The UK Government has dismissed the first minister's call for Scotland to be given special treatment on the issue of the removal of asylum seekers.
The Vucaj family, who were deported after a dawn raid
Immigration Minister Tony McNulty said no concessions could be made for Scotland, despite the Scottish Executive's unease at the system.
Jack McConnell had hoped that the executive would be consulted before failed asylum seekers were removed.
He has been attacked by political opponents over the snub.
Mr McNulty said there could not be different arrangements around the UK.
Mr McConnell has repeatedly called for Scotland to be made a special case in relation to asylum, particularly over the use of dawn raids to remove families from their homes.
Campaigners have increased their efforts to stop such raids following the deportation of the Vucaj family from their home in Glasgow.
Scottish Socialist Party MSP Tommy Sheridan was among those who targeted the immigration service office in Govan, Glasgow, resulting in his arrest on Monday.
The 41-year-old appeared at Glasgow Sheriff Court on Tuesday charged with breach of the peace.
He was granted bail on condition that he does not approach the Immigration Centre in the future.
Mr McConnell's Fresh Talent initiative is aimed at helping to attract skills to Scotland and reverse the declining population. Educated asylum seekers are seen as offering some of the skills which are in short supply in Scotland.
Last week, the Scottish Parliament's external relations committee urged the Scottish Executive to lobby the Home Office over rules which prevented employment asylum seekers from taking up jobs.
Mr McNulty will be in Scotland on Thursday to meet Scottish Executive officials and organisations involved with asylum seekers.
Ahead of his visit, it has emerged that he will tell Mr McConnell there can be no special arrangements with the executive on the issue of dawn raids.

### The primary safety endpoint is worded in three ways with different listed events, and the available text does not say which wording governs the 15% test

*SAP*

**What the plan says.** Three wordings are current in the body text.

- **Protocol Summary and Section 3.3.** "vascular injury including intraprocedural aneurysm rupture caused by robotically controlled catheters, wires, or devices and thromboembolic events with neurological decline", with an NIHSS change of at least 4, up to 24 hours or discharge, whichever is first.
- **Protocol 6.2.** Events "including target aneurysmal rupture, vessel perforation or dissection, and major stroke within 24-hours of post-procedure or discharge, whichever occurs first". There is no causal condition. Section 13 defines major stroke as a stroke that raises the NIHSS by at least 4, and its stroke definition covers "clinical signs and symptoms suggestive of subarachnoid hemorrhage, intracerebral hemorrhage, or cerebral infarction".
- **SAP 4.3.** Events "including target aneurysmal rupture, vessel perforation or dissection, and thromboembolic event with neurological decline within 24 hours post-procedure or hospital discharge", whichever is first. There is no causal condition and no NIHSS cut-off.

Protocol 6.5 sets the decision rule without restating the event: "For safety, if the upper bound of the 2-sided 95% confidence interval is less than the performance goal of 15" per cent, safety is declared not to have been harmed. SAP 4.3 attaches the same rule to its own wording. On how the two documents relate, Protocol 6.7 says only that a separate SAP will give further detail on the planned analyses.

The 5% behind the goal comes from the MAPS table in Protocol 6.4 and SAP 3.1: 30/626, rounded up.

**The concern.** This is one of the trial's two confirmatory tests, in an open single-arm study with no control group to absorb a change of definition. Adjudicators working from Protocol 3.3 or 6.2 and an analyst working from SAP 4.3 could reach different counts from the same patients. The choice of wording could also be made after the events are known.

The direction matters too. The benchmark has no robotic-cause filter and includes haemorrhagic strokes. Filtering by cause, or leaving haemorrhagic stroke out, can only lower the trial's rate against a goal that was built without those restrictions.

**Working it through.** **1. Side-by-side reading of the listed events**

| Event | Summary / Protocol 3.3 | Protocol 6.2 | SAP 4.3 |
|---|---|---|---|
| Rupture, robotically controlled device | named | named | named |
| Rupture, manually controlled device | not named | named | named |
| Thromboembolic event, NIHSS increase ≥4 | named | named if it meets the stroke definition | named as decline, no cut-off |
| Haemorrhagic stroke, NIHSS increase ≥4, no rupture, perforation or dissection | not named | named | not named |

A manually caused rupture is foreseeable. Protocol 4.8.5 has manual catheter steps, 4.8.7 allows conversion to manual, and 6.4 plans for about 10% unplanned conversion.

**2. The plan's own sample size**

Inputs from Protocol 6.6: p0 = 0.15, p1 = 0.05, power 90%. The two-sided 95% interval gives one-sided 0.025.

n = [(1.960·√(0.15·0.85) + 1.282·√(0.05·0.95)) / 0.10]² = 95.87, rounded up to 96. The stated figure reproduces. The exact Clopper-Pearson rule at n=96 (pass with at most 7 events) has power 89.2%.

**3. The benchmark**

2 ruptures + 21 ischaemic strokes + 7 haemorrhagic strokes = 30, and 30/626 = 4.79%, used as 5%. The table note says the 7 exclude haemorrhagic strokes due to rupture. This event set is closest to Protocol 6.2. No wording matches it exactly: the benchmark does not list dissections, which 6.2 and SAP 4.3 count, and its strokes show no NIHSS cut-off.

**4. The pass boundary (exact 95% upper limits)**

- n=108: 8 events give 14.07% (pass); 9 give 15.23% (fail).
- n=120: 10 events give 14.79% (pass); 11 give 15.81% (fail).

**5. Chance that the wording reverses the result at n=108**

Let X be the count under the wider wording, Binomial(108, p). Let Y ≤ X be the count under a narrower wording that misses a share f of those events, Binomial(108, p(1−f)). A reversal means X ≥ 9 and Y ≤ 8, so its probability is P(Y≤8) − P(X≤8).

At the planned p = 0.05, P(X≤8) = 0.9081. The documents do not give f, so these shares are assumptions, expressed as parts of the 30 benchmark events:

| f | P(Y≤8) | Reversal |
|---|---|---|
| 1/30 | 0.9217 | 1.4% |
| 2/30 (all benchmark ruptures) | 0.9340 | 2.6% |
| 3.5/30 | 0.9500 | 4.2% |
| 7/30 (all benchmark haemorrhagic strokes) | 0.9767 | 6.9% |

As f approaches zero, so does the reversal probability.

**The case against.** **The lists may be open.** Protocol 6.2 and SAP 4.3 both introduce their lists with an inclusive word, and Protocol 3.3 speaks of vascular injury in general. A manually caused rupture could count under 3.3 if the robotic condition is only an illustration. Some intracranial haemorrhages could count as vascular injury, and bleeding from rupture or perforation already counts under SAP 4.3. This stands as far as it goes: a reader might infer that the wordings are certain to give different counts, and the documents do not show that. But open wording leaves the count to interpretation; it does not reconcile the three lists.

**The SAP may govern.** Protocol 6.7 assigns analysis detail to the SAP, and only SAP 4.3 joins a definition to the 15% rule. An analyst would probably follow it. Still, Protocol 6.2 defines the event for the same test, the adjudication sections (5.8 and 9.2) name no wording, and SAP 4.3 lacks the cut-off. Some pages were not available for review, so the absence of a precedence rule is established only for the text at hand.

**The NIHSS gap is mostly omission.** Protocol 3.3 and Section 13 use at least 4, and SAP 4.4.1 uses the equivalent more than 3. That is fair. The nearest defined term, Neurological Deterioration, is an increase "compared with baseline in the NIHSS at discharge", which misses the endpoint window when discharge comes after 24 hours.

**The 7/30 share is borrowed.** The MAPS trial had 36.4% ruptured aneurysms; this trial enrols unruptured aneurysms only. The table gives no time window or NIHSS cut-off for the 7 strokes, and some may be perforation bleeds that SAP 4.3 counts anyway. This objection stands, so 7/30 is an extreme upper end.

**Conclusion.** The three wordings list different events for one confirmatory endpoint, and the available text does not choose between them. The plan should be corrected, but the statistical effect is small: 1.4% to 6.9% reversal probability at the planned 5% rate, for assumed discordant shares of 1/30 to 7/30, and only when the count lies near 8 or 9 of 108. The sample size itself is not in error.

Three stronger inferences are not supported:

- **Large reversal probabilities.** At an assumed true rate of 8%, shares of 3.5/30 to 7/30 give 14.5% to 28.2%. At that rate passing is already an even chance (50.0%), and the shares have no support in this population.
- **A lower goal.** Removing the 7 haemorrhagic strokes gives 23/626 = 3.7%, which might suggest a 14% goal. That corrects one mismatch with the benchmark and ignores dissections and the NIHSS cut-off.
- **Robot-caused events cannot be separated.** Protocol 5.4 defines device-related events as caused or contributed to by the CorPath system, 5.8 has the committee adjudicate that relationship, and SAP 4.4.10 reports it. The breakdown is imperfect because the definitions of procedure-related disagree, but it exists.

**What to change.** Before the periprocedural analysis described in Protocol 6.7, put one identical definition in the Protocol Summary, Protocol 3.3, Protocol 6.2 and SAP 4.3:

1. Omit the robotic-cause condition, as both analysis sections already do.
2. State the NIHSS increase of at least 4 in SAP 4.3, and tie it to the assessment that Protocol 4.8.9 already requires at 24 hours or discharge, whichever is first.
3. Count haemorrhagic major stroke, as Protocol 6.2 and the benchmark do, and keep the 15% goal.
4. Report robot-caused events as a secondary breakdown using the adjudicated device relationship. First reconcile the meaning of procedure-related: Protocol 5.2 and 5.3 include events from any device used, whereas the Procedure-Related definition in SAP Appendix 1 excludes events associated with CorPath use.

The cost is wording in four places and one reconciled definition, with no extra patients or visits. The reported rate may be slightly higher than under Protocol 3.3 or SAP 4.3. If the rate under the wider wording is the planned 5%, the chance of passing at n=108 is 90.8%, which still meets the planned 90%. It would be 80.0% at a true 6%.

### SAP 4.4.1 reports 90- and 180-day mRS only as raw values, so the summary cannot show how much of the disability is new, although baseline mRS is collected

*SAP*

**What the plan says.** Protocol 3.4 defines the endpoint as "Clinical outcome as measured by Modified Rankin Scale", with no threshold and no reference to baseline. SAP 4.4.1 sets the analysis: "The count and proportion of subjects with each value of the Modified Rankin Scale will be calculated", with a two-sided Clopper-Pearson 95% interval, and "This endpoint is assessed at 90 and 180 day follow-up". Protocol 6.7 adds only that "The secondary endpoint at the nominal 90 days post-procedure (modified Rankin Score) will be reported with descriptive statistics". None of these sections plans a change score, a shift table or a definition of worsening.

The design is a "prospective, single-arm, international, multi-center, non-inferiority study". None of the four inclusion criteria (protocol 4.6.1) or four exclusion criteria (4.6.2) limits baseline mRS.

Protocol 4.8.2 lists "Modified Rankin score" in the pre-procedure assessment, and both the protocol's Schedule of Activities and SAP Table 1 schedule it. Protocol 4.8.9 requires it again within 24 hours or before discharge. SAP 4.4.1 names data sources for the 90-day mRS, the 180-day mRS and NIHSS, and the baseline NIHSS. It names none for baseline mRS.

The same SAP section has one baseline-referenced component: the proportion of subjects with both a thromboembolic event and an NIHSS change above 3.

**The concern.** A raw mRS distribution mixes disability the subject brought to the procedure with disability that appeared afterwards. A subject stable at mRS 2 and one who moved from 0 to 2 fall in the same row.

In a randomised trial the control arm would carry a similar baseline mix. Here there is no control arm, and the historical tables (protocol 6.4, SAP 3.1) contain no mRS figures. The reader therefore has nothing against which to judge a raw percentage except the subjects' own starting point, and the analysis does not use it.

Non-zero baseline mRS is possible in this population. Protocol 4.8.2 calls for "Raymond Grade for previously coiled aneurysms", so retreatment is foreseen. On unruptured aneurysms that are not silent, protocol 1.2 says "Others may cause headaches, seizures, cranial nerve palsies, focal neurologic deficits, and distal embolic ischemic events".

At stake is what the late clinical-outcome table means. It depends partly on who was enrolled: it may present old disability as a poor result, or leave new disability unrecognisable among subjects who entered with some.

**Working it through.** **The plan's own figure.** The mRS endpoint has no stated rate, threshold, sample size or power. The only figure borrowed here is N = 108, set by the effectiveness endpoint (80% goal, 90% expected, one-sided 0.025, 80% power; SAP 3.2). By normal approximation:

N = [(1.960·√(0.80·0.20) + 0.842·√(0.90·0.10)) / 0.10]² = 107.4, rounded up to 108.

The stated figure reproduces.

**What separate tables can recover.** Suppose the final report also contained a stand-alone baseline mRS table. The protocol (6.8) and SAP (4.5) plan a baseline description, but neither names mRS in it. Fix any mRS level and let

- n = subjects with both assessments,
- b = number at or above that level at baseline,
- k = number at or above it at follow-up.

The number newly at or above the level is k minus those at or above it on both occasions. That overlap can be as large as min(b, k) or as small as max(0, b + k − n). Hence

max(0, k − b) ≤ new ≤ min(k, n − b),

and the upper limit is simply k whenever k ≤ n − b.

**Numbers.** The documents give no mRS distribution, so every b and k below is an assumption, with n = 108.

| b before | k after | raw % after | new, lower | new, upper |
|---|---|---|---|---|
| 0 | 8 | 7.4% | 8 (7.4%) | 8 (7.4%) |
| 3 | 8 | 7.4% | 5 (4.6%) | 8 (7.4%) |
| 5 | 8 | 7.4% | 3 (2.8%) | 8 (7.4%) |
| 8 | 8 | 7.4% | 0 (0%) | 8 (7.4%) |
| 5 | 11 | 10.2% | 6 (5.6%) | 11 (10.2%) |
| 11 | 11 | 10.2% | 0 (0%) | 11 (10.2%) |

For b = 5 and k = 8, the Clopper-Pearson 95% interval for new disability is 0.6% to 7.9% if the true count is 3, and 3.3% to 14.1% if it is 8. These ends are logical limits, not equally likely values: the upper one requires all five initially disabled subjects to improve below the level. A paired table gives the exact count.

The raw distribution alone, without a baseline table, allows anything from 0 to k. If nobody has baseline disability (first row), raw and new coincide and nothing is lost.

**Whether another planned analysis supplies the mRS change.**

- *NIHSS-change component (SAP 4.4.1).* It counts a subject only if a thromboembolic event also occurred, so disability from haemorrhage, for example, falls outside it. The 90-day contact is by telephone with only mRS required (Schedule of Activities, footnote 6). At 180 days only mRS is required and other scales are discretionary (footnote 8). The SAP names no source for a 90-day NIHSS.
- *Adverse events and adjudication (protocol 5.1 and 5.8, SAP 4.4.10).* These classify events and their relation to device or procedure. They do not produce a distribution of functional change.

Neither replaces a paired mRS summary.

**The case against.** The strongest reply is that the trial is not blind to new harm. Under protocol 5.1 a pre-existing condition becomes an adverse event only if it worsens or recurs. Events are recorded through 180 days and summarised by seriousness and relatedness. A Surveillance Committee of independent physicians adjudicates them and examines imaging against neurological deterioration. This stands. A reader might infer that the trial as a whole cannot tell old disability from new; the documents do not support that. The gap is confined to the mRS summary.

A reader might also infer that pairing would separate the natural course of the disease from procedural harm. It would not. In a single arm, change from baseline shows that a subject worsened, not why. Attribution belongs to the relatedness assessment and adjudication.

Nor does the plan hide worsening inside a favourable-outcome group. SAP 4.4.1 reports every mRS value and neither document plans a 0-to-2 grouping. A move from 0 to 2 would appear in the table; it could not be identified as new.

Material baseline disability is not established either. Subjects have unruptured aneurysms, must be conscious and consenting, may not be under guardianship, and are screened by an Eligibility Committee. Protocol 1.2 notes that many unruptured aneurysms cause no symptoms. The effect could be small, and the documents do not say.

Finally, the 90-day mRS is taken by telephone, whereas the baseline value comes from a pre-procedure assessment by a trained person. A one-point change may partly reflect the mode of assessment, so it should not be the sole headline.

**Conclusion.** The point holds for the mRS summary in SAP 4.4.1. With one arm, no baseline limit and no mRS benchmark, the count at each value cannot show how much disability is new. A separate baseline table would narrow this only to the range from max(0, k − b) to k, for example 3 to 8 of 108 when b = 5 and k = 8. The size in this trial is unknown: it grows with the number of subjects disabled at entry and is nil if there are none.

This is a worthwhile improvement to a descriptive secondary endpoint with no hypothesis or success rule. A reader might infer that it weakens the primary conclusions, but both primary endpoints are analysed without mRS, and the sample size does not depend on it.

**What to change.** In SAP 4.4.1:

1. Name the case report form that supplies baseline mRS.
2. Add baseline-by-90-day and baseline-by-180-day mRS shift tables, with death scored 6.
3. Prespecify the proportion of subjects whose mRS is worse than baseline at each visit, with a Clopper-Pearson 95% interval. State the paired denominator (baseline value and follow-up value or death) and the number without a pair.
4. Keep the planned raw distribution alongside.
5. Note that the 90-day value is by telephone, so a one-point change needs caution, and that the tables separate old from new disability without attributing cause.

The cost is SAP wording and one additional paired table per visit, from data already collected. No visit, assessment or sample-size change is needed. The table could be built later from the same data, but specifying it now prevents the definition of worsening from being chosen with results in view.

BBC Scotland home affairs correspondent Reevel Alderson said educational or medical criteria would be taken into consideration but he pointed out that that was already happening across the UK and was not a concession to the executive.
Fresh Talent is an executive drive to bring in new skills
Mr McNulty said: "We have had a series of constructive discussions with the Scottish Executive about involving social work and education services in advance of removing failed asylum seekers where children are involved.
"Those discussions are ongoing. As we have always made clear, any changes we may make would be UK-wide.
"The home secretary has made this clear in discussions with the first minister."
Scottish Conservative leader Annabel Goldie said: "What today's development shows loud and clear is that the first minister has no status, no stature and no authority with his colleagues in Westminster.
"I am calling for the first minister to come before the parliament and to make a statement at the earliest possible opportunity in order to clarify what the actual situation is."
SNP Holyrood leader Nicola Sturgeon said: "It now appears that the first minister is at best muddled over the Home Office's position.
"We need to know if the first minister was misinformed or if he misled parliament."
The Scottish Green Party's justice spokesman Patrick Harvie said: "Jack McConnell is looking increasingly foolish on this issue. He must come clean on this, and quickly.
"McConnell's stock with Labour colleagues in London must be very low. Now we can see just how powerless he is."